Why You Should Avoid Eating Shrimp

Eating shrimp (most especially the large tiger shrimp/prawn variety) is almost always a bad idea for a couple of reasons.  One, it is bad for your health if the shrimp are farmed and this is especially the case if they are farmed in developing countries with lax regulations – think pesticides, antibiotics (most of the shrimp eaten in the US is imported).  The second reason you should not eat shrimp is because it is bad for the environment.  Farmed shrimp can lead to local degradation of the environment and farmed shrimp are often fed with fishmeal obtained by catching wild fish – this causes overfishing pressure of the so called “reduction fisheries” like sardine menhaden and other small fish species used to make fishmeal and fish oil.  See this NY Times Article for more on the reduction fishery and its big impact on larger fish species and sea birds that rely on these small fish for their food source.  Wild shrimp are mainly caught by bottom trawling methods and this method is among the most destructive of all fishing method currently in use.  Bottom trawling scoops up all living organisms off the bottom just to catch a few shrimp.  As much as 75% of the living biomass scooped up is not wanted and  thrown back into the ocean dead as something called “bycatch”.  A direct analogy would be if a deer hunter went into the forest and clear cut the entire forest of all trees and killed every living creature just to catch that one single deer!  It is an absurd way of harvesting food from the ocean.  Also, bottom trawling is done at gigantic corporate scales these days.  The amount of ocean bottom trawled each year is 150 times the area of forest that is clear-cut on land each year.  So bottom trawling is a big-big-big deal!  Bottom line – don’t each shrimp (especially the larger tiger shrimp/prawns). See THIS ARTICLE for the full story.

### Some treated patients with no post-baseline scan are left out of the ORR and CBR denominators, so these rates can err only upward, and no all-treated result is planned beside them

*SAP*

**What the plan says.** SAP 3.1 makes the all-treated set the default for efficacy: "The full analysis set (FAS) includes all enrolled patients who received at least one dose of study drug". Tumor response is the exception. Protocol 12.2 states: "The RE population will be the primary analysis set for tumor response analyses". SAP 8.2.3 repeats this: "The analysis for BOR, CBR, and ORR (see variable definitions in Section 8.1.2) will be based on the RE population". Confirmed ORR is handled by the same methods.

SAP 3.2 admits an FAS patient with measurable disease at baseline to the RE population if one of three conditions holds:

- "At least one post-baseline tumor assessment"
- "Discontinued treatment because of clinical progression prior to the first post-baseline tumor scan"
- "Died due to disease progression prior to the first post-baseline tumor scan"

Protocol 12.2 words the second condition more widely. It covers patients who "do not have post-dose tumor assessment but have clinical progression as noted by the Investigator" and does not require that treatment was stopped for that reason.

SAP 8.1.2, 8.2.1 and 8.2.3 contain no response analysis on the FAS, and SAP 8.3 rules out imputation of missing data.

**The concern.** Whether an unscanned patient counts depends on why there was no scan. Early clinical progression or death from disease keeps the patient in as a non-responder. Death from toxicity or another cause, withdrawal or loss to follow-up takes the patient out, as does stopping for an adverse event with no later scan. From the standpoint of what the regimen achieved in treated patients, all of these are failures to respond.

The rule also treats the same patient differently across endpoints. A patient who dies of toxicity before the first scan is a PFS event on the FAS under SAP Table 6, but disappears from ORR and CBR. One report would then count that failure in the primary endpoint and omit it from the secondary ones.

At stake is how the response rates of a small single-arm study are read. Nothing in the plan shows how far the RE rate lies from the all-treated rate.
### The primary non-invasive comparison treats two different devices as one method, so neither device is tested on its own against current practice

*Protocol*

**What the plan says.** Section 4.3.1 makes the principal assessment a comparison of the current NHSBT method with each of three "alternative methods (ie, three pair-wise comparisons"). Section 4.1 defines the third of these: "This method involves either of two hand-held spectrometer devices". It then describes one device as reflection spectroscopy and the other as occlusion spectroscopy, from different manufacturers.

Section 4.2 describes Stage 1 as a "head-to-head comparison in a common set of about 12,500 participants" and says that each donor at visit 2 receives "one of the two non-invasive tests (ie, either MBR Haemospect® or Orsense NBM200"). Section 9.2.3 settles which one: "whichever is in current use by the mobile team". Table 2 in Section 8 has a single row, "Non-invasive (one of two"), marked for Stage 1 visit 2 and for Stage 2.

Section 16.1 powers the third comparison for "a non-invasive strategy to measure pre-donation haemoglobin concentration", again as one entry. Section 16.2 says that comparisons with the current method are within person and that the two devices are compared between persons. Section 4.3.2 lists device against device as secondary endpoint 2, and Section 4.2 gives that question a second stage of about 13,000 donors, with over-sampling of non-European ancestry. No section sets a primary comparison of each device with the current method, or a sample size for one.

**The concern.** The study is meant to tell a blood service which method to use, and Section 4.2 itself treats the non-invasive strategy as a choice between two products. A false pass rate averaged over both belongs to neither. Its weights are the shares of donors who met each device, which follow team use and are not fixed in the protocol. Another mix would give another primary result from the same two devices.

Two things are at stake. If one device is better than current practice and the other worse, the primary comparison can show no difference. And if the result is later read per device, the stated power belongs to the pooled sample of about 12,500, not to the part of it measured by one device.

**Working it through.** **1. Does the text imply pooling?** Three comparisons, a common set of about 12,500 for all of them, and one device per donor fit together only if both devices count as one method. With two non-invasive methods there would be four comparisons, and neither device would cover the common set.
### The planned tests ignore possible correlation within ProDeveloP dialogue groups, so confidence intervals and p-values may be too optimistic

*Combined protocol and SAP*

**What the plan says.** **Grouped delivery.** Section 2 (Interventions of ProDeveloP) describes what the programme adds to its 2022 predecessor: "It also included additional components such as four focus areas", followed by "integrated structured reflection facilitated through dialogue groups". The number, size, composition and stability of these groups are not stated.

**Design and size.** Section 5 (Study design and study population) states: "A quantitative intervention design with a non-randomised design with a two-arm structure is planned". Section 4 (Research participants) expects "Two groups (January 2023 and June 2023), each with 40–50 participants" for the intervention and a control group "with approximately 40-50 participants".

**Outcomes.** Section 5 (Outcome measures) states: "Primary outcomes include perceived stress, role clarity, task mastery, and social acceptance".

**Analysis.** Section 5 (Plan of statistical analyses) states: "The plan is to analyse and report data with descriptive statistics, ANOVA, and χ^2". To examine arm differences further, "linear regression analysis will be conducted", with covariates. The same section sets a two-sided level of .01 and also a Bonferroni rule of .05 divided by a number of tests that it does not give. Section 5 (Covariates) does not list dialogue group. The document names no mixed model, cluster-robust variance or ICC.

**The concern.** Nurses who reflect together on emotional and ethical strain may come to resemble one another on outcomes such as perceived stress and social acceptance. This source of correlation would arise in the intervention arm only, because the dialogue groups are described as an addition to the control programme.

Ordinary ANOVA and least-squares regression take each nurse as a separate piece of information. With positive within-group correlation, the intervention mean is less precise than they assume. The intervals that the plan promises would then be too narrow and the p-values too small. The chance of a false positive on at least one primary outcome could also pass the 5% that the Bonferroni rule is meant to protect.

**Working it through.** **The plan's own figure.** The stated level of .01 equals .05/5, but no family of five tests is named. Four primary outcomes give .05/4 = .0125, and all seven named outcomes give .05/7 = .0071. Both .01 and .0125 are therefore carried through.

Update:  See Also THIS ARTICLE

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About Bruce Monger

Bruce Monger is a Senior Research Associate in the Department of Earth and Atmospheric Sciences at Cornell University. Part of his responsibilities involves teaching an oceanography class that introduces students to the beauty of the ocean and to current threats faced by the ocean. An important element of the course is to explain how to change things for the better with actions that include, among other things, making eco-friendly food choices and making your opinion about ocean conservation heard by congress. This blog of is an outgrowth of the class....